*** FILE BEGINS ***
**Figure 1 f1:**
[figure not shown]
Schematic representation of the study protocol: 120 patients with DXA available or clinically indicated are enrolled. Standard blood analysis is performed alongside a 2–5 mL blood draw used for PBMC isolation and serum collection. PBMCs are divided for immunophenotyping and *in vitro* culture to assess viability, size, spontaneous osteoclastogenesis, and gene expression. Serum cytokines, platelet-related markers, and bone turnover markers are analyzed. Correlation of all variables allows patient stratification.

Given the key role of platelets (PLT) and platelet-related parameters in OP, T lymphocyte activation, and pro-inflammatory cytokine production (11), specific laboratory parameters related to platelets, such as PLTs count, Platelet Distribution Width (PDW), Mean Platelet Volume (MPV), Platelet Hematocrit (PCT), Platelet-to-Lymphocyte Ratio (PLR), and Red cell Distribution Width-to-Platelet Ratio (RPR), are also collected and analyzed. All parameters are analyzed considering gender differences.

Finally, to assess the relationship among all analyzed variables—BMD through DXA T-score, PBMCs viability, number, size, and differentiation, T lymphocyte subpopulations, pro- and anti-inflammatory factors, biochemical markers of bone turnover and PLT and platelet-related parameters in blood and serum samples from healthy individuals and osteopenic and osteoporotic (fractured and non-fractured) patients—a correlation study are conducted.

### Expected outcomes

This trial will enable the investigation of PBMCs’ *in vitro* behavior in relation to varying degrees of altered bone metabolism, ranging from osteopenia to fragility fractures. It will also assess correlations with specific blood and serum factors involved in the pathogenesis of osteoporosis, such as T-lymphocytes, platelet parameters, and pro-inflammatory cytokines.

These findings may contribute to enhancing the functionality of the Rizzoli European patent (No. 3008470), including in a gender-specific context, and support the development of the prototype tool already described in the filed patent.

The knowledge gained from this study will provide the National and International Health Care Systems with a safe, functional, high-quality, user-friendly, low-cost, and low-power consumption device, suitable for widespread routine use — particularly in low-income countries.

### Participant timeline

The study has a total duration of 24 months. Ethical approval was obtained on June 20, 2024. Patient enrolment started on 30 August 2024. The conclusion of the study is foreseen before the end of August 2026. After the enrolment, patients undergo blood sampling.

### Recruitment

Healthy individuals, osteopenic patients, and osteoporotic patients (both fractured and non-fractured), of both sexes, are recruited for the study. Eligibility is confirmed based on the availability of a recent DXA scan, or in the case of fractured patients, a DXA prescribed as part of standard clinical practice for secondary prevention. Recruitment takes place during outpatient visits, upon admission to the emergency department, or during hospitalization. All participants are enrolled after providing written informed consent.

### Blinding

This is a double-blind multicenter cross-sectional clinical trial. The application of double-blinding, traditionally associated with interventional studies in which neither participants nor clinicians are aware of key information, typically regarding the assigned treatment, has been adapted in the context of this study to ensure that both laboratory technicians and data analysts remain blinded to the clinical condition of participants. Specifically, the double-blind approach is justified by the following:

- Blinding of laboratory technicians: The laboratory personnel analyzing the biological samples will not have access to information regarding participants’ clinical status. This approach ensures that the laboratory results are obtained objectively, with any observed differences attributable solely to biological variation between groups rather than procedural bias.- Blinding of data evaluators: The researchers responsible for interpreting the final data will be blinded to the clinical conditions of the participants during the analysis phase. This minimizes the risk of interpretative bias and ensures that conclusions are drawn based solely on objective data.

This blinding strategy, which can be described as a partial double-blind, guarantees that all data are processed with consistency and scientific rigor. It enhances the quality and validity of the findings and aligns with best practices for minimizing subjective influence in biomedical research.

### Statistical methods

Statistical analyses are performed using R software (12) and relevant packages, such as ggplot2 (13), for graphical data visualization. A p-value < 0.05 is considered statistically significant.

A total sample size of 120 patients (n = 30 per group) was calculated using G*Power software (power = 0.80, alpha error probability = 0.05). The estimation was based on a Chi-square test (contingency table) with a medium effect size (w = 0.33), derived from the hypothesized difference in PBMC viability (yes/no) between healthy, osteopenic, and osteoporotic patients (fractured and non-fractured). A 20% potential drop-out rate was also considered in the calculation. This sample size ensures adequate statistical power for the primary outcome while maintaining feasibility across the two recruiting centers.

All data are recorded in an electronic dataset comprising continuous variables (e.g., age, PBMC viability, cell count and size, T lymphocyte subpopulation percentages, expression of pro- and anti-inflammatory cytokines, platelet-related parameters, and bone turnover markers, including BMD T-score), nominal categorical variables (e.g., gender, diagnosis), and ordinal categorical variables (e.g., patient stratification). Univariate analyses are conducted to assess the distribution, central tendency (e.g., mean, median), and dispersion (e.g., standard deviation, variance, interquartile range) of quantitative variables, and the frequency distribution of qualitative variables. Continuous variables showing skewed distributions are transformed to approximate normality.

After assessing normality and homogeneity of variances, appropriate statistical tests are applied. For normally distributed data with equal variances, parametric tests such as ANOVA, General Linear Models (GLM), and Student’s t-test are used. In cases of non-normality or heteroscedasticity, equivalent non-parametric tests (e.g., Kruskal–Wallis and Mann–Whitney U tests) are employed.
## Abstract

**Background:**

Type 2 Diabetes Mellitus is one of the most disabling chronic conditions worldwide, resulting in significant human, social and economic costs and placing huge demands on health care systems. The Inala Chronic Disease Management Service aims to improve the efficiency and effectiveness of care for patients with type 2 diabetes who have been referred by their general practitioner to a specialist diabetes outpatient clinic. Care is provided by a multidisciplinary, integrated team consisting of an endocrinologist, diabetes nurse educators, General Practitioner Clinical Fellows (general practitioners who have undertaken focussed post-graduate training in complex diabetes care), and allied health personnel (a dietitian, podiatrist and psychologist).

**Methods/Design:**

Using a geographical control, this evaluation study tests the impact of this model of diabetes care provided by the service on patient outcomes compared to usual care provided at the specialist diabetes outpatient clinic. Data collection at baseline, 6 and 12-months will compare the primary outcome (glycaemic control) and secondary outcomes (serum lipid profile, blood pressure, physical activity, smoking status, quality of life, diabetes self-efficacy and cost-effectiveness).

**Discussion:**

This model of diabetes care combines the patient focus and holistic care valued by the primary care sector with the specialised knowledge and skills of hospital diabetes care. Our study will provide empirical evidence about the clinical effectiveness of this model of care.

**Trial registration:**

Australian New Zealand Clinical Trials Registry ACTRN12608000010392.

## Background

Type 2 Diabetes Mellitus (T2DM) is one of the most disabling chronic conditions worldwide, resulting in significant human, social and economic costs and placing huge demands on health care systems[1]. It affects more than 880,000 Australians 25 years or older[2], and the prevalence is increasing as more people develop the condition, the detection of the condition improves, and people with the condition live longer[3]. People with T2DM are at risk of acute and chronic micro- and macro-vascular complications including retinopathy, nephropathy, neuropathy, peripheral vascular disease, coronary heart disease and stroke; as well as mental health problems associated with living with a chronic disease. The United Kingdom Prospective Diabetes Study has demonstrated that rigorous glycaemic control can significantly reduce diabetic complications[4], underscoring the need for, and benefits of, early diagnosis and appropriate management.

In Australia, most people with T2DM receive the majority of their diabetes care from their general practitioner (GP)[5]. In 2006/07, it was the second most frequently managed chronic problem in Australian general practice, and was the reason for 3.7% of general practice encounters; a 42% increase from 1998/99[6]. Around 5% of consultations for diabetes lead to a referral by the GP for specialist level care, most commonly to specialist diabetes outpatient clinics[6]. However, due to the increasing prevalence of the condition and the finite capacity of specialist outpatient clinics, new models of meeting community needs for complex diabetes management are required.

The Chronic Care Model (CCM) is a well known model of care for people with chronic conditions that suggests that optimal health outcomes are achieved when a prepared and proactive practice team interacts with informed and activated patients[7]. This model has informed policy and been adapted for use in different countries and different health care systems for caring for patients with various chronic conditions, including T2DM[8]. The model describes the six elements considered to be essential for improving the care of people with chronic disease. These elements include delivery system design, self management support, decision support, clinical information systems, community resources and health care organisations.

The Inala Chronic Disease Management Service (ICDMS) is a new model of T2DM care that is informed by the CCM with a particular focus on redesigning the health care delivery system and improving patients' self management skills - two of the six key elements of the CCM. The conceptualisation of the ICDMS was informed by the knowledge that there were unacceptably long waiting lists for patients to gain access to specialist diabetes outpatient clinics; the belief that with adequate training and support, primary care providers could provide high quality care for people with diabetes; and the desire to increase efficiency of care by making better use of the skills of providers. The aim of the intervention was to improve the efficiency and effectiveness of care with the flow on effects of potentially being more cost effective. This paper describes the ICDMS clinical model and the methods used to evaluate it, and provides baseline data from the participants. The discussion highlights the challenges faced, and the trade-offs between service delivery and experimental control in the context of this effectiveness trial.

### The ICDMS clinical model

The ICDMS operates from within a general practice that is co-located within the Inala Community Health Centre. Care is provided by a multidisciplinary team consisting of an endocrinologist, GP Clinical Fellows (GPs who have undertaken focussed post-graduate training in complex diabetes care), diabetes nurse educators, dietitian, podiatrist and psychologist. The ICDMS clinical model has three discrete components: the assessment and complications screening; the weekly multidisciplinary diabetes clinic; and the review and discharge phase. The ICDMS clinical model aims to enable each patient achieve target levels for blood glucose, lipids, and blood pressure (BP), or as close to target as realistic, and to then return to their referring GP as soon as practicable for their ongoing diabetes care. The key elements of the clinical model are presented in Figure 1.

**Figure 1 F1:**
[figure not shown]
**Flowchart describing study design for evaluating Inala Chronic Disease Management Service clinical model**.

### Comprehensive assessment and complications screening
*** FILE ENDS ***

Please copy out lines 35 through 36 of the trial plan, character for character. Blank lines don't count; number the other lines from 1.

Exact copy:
The Chronic Care Model (CCM) is a well known model of care for people with chronic conditions that suggests that optimal health outcomes are achieved when a prepared and proactive practice team interacts with informed and activated patients[7]. This model has informed policy and been adapted for use in different countries and different health care systems for caring for patients with various chronic conditions, including T2DM[8]. The model describes the six elements considered to be essential for improving the care of people with chronic disease. These elements include delivery system design, self management support, decision support, clinical information systems, community resources and health care organisations.

The Inala Chronic Disease Management Service (ICDMS) is a new model of T2DM care that is informed by the CCM with a particular focus on redesigning the health care delivery system and improving patients' self management skills - two of the six key elements of the CCM. The conceptualisation of the ICDMS was informed by the knowledge that there were unacceptably long waiting lists for patients to gain access to specialist diabetes outpatient clinics; the belief that with adequate training and support, primary care providers could provide high quality care for people with diabetes; and the desire to increase efficiency of care by making better use of the skills of providers. The aim of the intervention was to improve the efficiency and effectiveness of care with the flow on effects of potentially being more cost effective. This paper describes the ICDMS clinical model and the methods used to evaluate it, and provides baseline data from the participants. The discussion highlights the challenges faced, and the trade-offs between service delivery and experimental control in the context of this effectiveness trial.